Results 1546 records published over 50 years were screened, resulting in 10 studies included reporting data from 607 184 individuals. Studies span across Asia, South America and Africa, and include mood and psychotic disorders. There is robust evidence from cohort studies in Asia demonstrating that depression and schizophrenia can increase risk of active TB, with effect estimates ranging from HR=1.15 (95% CI 1.03 to 1.28) to 2.63 (95% CI 1.74 to 3.96) for depression and HR=1.52 (95% CI 1.29 to 1.79) to RR=3.04 for schizophrenia. These data align with evidence from cross-sectional studies, for example, a large survey across low-income and middle-income countries (n=242 952) reports OR=3.68 (95% CI 3.01 to 4.50) for a depressive episode in those with TB symptoms versus those without.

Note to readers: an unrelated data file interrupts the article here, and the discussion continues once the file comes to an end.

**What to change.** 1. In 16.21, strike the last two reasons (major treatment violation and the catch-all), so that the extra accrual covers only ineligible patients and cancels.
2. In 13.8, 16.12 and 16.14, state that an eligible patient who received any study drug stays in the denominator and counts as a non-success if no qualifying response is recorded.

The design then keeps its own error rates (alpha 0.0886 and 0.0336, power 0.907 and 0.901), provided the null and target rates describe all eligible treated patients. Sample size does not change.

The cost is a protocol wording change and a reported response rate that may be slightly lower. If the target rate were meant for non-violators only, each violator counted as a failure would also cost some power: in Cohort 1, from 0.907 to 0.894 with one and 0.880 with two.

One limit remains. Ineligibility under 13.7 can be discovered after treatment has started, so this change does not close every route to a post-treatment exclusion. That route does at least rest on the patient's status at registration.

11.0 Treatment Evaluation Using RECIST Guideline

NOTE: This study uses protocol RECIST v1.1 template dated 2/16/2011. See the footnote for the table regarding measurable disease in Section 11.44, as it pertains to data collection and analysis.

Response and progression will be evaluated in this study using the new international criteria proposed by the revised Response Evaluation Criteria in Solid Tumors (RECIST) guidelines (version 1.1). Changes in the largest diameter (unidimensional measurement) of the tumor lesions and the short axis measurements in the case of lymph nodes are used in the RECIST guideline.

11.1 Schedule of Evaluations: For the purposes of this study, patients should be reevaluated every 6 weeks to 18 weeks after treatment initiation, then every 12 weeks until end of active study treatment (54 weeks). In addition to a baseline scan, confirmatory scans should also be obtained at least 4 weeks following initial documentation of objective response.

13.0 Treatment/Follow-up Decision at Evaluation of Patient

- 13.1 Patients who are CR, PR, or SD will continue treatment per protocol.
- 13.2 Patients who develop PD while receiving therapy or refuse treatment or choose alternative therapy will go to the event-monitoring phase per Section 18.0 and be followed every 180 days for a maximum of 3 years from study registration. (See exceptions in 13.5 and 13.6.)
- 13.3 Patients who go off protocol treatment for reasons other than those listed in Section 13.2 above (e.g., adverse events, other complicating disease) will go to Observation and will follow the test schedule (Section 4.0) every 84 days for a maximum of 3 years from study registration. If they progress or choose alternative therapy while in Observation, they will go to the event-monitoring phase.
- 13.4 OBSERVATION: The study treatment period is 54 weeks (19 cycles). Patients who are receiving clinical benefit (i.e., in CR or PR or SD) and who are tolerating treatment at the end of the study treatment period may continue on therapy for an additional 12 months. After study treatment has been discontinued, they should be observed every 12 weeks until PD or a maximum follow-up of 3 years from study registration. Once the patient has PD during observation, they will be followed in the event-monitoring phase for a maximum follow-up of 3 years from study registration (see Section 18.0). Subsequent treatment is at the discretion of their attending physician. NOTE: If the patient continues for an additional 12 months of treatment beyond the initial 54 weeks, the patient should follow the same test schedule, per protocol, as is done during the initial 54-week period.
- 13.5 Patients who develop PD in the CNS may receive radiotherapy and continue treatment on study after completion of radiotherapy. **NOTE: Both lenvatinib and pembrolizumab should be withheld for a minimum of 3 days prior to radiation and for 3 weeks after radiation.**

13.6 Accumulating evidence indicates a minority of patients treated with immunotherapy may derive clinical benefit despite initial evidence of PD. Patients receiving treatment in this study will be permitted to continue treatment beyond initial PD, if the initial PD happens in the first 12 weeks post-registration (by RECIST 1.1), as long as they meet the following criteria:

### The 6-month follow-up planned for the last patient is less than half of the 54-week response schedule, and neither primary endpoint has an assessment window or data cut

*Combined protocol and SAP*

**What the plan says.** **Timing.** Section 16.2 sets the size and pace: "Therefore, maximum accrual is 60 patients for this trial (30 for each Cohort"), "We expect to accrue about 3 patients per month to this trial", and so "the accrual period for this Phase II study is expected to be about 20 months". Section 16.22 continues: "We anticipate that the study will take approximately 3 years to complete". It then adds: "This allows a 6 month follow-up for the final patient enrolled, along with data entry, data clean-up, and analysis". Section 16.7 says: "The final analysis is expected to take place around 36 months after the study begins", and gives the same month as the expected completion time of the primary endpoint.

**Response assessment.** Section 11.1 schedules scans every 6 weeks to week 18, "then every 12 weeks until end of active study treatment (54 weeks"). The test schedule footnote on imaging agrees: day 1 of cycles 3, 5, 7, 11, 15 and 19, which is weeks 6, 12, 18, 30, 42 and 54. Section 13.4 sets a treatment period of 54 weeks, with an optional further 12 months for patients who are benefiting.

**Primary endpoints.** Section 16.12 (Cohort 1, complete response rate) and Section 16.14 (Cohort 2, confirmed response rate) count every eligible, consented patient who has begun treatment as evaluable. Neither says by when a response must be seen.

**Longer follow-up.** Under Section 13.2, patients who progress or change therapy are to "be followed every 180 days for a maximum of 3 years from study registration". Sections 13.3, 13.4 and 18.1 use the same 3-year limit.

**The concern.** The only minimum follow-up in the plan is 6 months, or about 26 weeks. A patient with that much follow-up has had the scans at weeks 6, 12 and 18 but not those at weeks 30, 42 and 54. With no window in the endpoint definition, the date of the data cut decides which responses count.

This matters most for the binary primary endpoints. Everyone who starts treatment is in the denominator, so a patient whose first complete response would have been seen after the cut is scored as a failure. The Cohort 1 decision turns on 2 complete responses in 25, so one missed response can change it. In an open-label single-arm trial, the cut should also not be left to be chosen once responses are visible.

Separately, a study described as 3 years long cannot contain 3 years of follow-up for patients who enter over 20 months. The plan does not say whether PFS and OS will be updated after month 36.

Conclusions Individuals with mental illnesses including depression and schizophrenia experience increased TB incidence and represent a high-risk population to target for screening and treatment. Integrated care for mental health and TB is needed, and interventions tackling mental illnesses and underlying drivers may help reduce TB incidence globally.

PROSPERO registration number CRD42019158071.

  • tuberculosis
  • mental health
  • public health
  • epidemiology

Data availability statement

All data relevant to the study are included in the article or uploaded as supplementary information.

This is an open access article distributed in accordance with the Creative Commons Attribution 4.0 Unported (CC BY 4.0) license, which permits others to copy, redistribute, remix, transform and build upon this work for any purpose, provided the original work is properly cited, a link to the licence is given, and indication of whether changes were made. See:

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Strengths and limitations of this study

  • This review examines all available evidence on the relationship between mental health and tuberculosis (TB) incidence holistically.